“Interstate Love Song” (From Purple, 1994)
As close to a pure pop song as Stone Temple Pilots ever wrote, this is one of those tracks that still brings a smile to your face 20 years after its release. It had everything that made STP, and Weiland, so great.
“Still Remains” (From Purple, 1994)
How this wasn’t a single I still have no idea. It’s one of STP’s most intoxicating tracks, a lush, swirling piece of gorgeousness.
“Big Empty” (From Purple, 1994)
Beat for beat, this may be STP’s best song. The dynamic between the folksy, languid verses and monstrous, sprawling chorus turn what could have been a basic power ballad into something truly magnificent.
“Mockingbird Girl” (From the Tank Girl soundtrack, 1995, and 12 Bar Blues, 1998)
This song was originally done under the name of a side project, the Magnificent Bastards, but later adapted to Weiland’s first solo record. It’s catchier than syphilis.
“Trippin’ on a Hole in a Paper Heart” (From Tiny Music… Songs from the Vatican Gift Shop, 1996)
Moving along with all the power of a tank, this powerful song was a throwback to some of STP’s earlier stuff on an album that saw the band, and Weiland, spreading their wings and moving into more psychedelic territory.
“Adhesive” (From Tiny Music… Songs from the Vatican Gift Shop, 1996)
An deep cut that stands not only as one of STP’s most unsung songs but also sums up the sound of Tiny Music. Weiland was always good at ballads, but the plaintiveness of the chorus on this track makes this whole effort extraordinary.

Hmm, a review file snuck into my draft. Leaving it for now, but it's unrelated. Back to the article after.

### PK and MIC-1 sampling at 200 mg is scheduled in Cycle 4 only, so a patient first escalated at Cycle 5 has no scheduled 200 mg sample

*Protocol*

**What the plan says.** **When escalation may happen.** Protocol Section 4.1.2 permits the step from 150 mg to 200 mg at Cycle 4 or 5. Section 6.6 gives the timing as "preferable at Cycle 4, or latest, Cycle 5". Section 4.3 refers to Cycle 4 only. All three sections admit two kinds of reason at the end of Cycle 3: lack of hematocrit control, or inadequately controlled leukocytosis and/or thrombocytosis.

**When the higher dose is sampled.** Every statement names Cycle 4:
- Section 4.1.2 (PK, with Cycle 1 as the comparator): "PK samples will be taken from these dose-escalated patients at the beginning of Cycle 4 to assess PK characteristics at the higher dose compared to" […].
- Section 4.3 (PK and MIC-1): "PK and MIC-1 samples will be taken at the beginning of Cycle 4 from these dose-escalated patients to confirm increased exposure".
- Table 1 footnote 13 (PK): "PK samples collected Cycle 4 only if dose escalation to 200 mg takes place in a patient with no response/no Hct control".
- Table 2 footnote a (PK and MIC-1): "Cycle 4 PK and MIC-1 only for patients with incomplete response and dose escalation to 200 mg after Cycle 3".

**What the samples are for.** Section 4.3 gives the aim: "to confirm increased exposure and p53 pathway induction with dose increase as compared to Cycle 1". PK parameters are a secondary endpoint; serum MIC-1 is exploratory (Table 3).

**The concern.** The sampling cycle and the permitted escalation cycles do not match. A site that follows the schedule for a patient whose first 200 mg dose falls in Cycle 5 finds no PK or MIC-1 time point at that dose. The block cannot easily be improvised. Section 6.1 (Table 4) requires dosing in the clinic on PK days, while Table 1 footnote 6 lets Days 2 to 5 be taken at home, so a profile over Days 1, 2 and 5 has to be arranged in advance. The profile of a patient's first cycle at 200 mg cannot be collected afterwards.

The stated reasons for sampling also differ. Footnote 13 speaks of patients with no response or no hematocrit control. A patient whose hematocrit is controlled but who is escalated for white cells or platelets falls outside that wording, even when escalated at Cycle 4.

“Sour Girl” (From No. 4, 1999)
If you want a good laugh, look up the “making of” clip for the video for this song, where the members of STP giddily hide themselves from the very famous Sarah Michelle Gellar, who appeared in the video. This is not only a standout song among STP’s catalog, it’s one of Weiland’s best vocal performances and one of his most personal and heartbreaking songs.
“Glide” (From No. 4, 1999)
Think of this as the sequel to Still Remains.
“Too Cool Queenie” (From Shangri-la de da, 2001)
An awesome bit of Beatles-esque pop psychedelia, this was a standout track from an otherwise lackluster effort by STP.
“Murder” (From the Crystal Method’s Tweekend, 2001)
Weiland sang on this bad-ass track from EDM legends the Crystal Method, adding serious flare to what was already a booming dance anthem.
“Slither” (From Velvet Revolver’s Contraband, 2004)
Velvet Revolver was exactly what you would’ve expected. It was a band that sounded like Guns-N-Roses by way of Stone Temple Pilots because it was a combination of those two bands. This track was the first single from the supergroup and it had all of the slinky grooves of GNR with all the latter-day authority of Weiland’s vocal prowess.
“Fall To Pieces” (From Velvet Revolver’s Contraband, 2004)
This song and video are absolutely crushing when you consider the turmoil that had been going on in Weiland’s life for years. It’s a soul-baring journey into the tragic life of a heroin addict who can’t seem to pull it together. Maybe more than any other song, this one feels like Weiland’s legacy.
Chez Pazienza was the beating heart of The Daily Banter, sadly passing away on February 25, 2017. His voice remains ever present at the Banter, and his influence as powerful as ever.